When Google co-founder Larry Page took over as CEO in April 2011, he said his goal was to streamline the fast-growing company to focus on its core product lines. He made bold moves in his first week, including firing the product chief and tying employee bonuses to the social sector.
Mere days later, investors were disappointed when Google announced quarterly earnings that missed Wall Street expectations. Critics wondered if Page's streamlining plan would work.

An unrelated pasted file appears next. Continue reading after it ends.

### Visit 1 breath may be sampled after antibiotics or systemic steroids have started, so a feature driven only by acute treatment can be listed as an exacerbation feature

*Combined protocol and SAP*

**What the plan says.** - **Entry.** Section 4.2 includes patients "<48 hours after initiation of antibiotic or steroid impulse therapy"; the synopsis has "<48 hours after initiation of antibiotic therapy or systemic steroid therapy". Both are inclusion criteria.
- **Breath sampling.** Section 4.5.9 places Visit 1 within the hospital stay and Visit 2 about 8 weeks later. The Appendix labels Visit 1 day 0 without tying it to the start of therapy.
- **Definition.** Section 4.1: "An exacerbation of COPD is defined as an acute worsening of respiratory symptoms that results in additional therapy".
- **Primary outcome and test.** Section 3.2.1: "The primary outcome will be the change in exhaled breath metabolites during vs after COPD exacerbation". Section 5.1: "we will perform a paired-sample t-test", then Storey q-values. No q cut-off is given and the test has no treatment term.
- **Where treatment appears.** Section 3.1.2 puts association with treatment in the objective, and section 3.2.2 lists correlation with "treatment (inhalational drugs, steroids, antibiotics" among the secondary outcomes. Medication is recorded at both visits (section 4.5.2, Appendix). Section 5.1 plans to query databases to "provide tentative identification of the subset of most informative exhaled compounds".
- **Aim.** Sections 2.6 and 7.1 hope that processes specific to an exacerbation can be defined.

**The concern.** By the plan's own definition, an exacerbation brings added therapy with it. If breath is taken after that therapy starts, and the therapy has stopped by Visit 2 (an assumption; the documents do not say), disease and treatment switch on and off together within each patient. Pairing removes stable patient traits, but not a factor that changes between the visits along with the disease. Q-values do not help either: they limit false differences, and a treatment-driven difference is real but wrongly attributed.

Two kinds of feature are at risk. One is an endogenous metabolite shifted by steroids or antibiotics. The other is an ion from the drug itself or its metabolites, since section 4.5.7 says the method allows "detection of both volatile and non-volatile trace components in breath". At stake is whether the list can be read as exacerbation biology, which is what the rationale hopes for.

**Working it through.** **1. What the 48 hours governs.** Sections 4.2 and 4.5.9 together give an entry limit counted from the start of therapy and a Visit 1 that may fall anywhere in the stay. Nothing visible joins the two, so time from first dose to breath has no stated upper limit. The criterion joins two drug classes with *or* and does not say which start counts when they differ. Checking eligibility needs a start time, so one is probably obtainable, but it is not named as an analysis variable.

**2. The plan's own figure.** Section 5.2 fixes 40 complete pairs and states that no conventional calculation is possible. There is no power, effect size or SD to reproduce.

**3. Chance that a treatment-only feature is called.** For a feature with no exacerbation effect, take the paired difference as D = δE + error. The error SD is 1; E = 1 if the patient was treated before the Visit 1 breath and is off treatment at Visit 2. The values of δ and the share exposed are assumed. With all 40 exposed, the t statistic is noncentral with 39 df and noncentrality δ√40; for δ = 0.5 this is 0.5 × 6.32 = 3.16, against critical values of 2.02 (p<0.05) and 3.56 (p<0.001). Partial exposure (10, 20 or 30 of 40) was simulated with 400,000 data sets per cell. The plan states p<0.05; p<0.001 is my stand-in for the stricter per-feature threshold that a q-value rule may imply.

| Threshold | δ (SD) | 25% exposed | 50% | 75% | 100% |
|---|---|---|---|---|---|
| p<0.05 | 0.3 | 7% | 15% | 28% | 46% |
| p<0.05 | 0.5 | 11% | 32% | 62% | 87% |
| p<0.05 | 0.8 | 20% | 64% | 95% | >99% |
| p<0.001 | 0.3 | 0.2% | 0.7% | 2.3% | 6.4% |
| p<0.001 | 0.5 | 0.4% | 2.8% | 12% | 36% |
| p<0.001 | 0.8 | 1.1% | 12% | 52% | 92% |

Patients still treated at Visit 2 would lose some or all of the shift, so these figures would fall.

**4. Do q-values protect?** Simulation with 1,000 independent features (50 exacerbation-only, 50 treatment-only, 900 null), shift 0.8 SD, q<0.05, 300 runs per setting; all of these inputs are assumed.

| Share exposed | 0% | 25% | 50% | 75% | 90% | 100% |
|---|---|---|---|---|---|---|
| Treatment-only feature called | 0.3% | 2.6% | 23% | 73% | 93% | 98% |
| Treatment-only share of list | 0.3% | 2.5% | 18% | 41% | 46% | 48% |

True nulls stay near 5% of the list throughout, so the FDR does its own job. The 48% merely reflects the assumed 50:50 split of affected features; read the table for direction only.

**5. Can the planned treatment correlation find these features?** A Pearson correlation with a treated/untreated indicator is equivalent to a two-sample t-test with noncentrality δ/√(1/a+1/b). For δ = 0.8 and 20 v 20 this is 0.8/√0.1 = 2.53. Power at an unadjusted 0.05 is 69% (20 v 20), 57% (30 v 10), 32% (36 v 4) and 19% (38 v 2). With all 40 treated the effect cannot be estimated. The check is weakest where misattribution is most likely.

But the transition period smoothed out, and Google's shares are up 11% since Page took over. His 94% rating is strong, though it's two percentage points lower than former CEO Eric Schmidt enjoyed.
You don't have to work at Oracle or Apple to be among the top-paid executives in the technology industry, but it helps.
|Uber pleads with users deleting the app: 'We're hurting'|
|The 15 worst cities for rush hour traffic|
|White House blocks CNN, other news organizations from press briefing|
|Under GOP draft of Obamacare repeal plan, a lot of people could lose coverage|
|Why Trump's election scares data scientists|